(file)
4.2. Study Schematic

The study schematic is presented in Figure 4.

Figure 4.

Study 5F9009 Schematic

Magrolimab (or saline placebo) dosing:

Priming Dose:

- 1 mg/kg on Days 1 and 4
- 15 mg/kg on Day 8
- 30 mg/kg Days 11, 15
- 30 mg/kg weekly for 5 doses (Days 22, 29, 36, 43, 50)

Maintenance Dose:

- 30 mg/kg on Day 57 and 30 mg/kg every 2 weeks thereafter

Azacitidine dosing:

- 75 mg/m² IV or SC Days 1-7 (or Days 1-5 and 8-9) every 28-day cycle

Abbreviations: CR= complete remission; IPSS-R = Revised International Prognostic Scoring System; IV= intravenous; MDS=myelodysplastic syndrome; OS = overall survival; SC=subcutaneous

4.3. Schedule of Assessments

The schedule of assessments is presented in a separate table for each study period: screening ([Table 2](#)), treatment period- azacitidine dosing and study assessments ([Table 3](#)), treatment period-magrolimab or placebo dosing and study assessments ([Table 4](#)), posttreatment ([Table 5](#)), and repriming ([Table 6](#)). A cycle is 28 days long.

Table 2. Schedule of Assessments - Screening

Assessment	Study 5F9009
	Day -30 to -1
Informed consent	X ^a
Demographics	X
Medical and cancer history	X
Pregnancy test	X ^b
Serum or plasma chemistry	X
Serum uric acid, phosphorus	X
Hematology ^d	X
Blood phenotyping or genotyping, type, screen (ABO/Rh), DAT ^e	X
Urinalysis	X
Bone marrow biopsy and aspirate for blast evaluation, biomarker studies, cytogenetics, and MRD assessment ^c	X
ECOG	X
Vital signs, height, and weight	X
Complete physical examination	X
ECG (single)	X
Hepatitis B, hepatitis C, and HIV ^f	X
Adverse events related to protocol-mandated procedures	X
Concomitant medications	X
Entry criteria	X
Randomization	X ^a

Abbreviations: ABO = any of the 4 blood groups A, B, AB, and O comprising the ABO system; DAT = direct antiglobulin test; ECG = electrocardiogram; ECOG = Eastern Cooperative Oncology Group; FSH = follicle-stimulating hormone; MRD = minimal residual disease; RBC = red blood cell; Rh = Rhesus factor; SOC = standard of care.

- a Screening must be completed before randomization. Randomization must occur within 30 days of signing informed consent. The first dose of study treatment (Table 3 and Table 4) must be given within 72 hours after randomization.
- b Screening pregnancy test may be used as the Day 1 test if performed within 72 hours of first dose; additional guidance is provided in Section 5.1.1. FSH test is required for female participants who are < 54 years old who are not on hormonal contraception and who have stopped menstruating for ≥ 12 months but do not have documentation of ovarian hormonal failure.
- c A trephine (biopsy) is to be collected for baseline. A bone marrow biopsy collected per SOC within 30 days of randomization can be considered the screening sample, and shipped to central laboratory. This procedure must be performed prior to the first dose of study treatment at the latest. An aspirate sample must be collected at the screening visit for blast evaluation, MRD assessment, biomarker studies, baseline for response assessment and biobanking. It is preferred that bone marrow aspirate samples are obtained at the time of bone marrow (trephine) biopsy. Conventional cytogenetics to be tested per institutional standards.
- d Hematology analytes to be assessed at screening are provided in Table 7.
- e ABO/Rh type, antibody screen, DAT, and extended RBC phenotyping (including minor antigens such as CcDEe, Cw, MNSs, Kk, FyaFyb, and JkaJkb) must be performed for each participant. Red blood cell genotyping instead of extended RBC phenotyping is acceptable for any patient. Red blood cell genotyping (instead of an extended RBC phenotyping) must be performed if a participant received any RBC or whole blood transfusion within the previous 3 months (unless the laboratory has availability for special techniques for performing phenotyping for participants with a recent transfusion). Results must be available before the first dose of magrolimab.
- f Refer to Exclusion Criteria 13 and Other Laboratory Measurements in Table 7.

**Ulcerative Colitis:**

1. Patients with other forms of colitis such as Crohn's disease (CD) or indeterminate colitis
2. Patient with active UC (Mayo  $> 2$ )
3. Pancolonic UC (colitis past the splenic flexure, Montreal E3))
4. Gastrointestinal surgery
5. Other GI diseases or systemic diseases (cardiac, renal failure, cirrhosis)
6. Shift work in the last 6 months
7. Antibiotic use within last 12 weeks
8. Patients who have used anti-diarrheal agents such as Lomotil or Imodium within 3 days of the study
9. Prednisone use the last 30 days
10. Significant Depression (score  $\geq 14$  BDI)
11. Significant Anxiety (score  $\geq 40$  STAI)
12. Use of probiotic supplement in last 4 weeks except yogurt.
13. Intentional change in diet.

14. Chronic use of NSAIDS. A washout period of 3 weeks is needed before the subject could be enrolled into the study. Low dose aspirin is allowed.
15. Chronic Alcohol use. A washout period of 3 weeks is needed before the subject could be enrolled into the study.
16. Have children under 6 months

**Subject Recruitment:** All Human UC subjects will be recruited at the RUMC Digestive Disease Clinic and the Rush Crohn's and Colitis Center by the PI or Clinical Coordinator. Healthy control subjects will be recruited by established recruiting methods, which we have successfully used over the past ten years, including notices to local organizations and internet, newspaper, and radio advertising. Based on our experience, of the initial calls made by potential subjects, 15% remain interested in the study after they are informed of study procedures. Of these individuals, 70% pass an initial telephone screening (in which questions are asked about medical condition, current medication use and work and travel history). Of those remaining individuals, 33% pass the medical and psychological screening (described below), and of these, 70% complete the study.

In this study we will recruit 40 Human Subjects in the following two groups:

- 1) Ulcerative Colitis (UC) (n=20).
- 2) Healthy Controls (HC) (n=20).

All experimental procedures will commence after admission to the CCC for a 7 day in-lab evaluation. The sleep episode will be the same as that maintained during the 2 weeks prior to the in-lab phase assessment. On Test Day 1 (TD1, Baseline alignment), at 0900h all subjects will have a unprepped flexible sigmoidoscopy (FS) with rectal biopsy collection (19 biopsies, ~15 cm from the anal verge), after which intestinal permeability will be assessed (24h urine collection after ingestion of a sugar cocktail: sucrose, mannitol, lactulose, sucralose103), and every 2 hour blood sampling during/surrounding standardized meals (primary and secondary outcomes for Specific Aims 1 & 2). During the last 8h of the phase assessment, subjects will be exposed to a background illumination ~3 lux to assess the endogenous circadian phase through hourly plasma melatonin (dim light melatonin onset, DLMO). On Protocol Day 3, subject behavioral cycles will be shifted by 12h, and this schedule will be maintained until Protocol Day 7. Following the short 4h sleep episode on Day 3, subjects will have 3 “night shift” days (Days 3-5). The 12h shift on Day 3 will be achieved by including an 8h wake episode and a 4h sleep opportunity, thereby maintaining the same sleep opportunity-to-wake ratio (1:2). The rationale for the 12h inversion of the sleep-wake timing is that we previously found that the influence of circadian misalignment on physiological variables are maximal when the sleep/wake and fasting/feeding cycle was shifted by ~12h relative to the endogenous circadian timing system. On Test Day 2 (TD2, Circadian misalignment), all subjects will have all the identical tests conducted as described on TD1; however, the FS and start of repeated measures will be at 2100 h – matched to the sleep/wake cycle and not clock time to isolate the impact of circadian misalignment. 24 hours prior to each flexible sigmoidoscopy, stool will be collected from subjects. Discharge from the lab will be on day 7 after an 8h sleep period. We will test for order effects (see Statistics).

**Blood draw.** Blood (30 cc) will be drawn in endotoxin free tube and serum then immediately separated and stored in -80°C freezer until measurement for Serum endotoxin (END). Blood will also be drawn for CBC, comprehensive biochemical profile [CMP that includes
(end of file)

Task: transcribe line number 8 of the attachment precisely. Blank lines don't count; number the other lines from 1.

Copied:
- 15 mg/kg on Day 8